Was It Really Right To Ban Blue Story?

Vue and Showcase cinemas chose to ban the Peckham-set gang film ‘Blue Story’ from its 91 UK cinemas after a spate of 25 separate serious incidents across 16 of its cinemas within the first 24 hours of its release. The most notable of these incidents was a machete brawl in Birmingham involving over 100 young people and resulting in the arrest of five teenagers after they injured seven police officers. To some this may highlight the volatility of the film, and of the hot-topic inner city London knife crime epidemic, but does the knee-jerk choice to ban the film actually prove a social inability to face these issues?

‘Blue Story’ was directed by London-native Rapman and chronicles the violent rivalry that emerges between two former friends as they find themselves in gang warfare across different postcodes. The film foregrounds the current knife-crime turmoil permeating many London boroughs and features a predominantly black cast. As the film was created by a black person, features a black cast, and depicts a black community, the choice to ban the film came with widespread condemnation as the ban was perceived as an act of racism. In a conversation with Radio 1, director Rapman discussed how much of the film was informed by his own coming-of-age in Lewisham and that he hoped the film would show how a ‘good kid’ could become a knife-wielding gang member as it so often seen in news headlines. Rapman said that “They didn’t come from child abuse or neglectful mothers. What kids go through in the school playground is so intense, it all starts there.” The film explores the fraught path from childhood to adulthood as engaging in gang violence becomes a means of survival.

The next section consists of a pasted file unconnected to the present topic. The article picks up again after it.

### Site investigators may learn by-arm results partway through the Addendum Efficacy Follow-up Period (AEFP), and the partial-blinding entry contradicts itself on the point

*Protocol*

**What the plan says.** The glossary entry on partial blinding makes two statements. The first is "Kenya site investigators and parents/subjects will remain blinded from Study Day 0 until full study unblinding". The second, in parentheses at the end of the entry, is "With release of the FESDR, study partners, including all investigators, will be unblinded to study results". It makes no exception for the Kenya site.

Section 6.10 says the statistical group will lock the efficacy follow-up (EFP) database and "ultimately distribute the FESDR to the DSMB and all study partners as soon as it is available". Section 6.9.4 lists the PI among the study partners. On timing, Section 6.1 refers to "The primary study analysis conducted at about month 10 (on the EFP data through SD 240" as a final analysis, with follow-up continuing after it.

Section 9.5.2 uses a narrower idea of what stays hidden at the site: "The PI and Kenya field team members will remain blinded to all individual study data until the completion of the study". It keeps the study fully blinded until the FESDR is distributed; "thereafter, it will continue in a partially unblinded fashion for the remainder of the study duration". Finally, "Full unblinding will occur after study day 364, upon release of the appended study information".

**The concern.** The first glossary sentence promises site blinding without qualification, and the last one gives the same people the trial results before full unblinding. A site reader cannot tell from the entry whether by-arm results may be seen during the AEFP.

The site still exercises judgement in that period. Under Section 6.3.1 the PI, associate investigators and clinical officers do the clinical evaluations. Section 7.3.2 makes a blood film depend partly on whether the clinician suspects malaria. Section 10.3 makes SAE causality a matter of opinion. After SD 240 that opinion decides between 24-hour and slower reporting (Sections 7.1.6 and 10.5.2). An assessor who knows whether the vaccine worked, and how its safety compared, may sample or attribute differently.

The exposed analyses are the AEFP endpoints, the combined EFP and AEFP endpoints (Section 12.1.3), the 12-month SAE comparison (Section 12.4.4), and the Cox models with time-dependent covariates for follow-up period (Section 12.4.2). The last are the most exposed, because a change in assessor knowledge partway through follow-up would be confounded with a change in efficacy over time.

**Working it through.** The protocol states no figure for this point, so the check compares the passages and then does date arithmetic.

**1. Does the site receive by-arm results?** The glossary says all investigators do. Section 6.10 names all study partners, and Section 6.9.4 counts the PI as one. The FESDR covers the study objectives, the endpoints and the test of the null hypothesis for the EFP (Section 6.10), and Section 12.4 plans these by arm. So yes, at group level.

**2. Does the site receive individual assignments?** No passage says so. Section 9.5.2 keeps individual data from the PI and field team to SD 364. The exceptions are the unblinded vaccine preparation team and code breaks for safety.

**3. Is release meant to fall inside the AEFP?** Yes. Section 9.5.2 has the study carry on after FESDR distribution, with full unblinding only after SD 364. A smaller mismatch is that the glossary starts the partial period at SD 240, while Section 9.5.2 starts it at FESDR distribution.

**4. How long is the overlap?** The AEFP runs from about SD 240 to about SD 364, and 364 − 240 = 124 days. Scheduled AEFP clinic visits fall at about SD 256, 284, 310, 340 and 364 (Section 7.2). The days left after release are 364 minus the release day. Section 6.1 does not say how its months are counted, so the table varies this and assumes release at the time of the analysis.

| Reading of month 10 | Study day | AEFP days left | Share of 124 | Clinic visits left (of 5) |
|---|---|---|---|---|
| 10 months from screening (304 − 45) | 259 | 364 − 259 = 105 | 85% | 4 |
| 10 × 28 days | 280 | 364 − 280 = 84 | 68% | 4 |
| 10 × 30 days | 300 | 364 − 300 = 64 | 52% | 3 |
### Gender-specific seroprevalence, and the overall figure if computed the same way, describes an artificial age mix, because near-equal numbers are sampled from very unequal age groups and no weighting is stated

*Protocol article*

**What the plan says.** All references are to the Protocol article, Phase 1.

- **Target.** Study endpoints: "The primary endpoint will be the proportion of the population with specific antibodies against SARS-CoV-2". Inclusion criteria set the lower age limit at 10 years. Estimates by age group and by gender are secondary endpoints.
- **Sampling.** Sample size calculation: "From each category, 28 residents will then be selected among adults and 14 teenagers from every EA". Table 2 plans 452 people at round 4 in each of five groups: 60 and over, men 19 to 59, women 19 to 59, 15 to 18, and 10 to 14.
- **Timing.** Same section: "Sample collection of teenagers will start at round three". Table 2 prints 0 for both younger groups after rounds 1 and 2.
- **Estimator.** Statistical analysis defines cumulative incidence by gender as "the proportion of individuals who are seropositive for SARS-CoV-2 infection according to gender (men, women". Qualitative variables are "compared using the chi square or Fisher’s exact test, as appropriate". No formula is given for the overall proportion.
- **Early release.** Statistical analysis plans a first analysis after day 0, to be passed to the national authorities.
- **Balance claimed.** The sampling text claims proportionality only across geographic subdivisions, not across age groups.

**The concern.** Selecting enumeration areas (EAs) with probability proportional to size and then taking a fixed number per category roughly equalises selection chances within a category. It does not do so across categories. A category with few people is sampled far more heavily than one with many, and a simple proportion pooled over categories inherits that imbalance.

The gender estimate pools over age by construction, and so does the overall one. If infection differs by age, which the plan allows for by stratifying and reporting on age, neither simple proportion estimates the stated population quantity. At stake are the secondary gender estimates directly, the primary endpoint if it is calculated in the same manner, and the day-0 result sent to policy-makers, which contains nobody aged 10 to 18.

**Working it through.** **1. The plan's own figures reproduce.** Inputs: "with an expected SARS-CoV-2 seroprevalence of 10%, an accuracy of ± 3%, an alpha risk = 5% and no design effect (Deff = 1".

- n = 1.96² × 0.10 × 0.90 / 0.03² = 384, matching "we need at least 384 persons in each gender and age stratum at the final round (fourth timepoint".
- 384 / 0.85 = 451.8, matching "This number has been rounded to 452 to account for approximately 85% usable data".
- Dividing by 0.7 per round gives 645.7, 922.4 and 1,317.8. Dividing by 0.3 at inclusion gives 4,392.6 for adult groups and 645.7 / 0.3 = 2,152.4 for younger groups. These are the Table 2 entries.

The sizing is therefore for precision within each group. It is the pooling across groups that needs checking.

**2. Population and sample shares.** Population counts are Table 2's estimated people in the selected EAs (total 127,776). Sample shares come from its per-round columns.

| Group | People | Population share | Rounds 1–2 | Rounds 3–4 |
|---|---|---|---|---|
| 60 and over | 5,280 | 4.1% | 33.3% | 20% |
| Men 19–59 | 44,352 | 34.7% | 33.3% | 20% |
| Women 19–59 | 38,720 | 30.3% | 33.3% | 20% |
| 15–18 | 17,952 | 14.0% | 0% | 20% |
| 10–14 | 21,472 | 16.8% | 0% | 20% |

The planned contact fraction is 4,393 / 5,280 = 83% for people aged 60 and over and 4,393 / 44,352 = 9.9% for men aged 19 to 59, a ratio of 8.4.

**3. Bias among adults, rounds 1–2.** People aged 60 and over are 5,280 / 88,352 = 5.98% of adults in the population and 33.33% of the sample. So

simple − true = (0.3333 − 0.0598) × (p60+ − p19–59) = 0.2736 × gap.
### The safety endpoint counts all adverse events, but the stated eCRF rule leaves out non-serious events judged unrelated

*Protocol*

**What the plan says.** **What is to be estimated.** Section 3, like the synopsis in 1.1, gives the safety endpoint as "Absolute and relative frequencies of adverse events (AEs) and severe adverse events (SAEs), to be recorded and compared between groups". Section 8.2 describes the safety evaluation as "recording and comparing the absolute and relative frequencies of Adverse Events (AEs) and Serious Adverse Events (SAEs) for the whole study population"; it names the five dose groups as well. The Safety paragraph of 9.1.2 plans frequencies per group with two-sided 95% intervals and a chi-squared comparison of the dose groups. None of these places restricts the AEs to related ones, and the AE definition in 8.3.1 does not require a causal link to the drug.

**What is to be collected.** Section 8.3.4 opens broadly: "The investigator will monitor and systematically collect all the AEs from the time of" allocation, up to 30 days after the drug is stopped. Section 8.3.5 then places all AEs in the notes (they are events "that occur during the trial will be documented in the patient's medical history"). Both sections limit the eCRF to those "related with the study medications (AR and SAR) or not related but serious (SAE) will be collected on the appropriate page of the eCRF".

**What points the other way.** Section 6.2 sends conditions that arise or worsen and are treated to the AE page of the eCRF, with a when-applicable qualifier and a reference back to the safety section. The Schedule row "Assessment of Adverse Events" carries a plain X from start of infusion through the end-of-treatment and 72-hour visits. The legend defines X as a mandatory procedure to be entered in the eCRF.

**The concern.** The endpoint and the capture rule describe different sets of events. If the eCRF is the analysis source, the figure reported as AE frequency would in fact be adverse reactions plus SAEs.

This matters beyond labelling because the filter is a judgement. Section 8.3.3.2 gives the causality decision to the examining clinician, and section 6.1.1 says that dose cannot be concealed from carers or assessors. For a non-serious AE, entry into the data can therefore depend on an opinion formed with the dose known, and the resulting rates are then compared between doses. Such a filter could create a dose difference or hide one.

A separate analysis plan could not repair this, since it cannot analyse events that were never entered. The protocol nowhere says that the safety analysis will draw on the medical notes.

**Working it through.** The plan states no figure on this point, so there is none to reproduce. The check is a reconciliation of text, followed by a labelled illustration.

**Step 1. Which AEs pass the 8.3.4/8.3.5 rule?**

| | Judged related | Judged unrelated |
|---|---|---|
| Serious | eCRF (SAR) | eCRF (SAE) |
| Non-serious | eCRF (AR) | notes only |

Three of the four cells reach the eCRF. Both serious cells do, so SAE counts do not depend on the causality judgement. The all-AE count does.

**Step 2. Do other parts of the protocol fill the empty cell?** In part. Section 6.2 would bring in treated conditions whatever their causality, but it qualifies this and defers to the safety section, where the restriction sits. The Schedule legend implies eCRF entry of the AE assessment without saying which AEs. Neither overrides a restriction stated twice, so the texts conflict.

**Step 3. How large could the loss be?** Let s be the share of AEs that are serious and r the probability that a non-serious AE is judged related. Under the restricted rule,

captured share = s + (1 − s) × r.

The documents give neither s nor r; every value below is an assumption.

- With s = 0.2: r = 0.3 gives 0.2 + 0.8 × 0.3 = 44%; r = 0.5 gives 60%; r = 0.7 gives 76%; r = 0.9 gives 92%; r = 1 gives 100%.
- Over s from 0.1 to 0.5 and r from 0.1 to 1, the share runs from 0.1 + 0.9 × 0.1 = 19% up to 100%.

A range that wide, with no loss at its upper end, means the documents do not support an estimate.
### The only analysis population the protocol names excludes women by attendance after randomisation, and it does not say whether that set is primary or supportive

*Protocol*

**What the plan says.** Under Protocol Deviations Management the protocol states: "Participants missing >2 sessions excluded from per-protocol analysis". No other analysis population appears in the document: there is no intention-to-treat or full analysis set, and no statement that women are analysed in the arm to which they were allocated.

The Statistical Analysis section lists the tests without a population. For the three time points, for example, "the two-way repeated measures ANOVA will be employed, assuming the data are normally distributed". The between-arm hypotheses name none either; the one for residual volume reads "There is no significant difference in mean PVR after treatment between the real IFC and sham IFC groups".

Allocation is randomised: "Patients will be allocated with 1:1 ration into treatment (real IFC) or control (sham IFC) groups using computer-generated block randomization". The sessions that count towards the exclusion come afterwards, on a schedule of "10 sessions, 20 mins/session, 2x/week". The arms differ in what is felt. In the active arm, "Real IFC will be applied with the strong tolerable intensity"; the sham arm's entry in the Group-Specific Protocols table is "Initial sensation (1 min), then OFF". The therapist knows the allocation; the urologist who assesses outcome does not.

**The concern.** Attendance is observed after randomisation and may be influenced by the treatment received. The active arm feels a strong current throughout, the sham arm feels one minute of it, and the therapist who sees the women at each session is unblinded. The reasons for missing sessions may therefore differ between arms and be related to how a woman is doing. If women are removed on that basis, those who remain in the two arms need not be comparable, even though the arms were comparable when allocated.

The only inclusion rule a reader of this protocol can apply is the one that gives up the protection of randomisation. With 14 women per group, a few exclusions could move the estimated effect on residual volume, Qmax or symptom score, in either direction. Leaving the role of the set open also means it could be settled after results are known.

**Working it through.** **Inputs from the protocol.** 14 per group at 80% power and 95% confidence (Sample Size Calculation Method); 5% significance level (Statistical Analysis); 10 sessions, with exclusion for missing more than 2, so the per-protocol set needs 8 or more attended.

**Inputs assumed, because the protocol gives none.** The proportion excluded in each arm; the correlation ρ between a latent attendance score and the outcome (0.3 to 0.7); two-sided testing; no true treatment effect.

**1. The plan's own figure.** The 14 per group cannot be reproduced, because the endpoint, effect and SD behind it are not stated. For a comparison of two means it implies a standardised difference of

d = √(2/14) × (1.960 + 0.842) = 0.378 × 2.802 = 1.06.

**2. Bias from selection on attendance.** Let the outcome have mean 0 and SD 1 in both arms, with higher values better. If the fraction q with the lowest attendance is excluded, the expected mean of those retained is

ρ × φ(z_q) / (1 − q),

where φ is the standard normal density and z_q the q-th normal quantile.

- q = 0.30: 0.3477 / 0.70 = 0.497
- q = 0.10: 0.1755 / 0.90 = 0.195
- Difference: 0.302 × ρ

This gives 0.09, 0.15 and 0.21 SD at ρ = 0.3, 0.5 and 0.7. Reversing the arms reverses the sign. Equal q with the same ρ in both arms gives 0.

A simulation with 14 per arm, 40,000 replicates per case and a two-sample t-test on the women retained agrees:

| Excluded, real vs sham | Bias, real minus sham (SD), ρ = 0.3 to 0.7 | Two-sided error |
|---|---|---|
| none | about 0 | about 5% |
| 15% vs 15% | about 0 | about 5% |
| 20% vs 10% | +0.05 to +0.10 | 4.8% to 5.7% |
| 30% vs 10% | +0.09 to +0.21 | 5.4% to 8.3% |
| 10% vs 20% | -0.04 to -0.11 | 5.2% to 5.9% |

Notably, following vocal derision of the choice to ban the film, ‘Blue Story’ returned to Vue cinemas the following week. In reinstating the film, Vue increased security measures, as did Oden which did not ban the film, and then decided not to return the film to the Birmingham complex where the machete fight broke out. In the week following this controversy, a stabbing occurred at a cinema in Nottingham which similarly led to a momentary suspension of screenings although it was later reinstated the following day. The fact the film was ever banned only acts to heighten its importance. Whether the initial decision to ban the film was the product of ‘institutional racism’ or ‘negative bias’ as online commentators have suggested, the violent incidents and consequent ban irrefutably prove a social squeamishness to address the reality for many of London’s youth. Tyrone Harriet, a youth worker familiar with the dangerous south-London landscape of the film, said “Sadiq Khan and Boris Johnson need to go watch this.” This statement exemplifies the necessity of the film; as cities around the country are blighted by knife crime, cinema should not follow in the obliviousness and inaction of government. 

The temporary banning of the film comes at an interesting time of concerns around the safety of cinema. The DC film ‘Joker’, which was released a month prior to ‘Blue Story’, generated publicity for threats of violence and the potential for so-called ‘clowncel’ attacks following the mass shooting at DC’s ‘The Dark Knight Rises’ in Colorado in 2012. The Aurora cinema where that shooting happened chose not to screen ‘Joker’ in a clear parallel to the banning of ‘Blue Story’ from locations where violence has broken out. In a further parallel, both films have proven to be financially lucrative with ‘Blue Story’ having the sixth-best opening of any UK film this year. Controversy, it would seem, does little to deter audiences and if anything has proven to embolden their willingness to see films deemed to be problematic by cinema chains. The temporary banning of ‘Blue Story’ was never going to mitigate violence within society, it was just going to further the cultural short-sightedness and willingness to turn a blind-eye to these issues. As there is a clear audience appetite, is it not only right for cinemas to trust their audiences and break the cultural obliviousness which has only perpetuated such violence?

Photo Credit: Variety.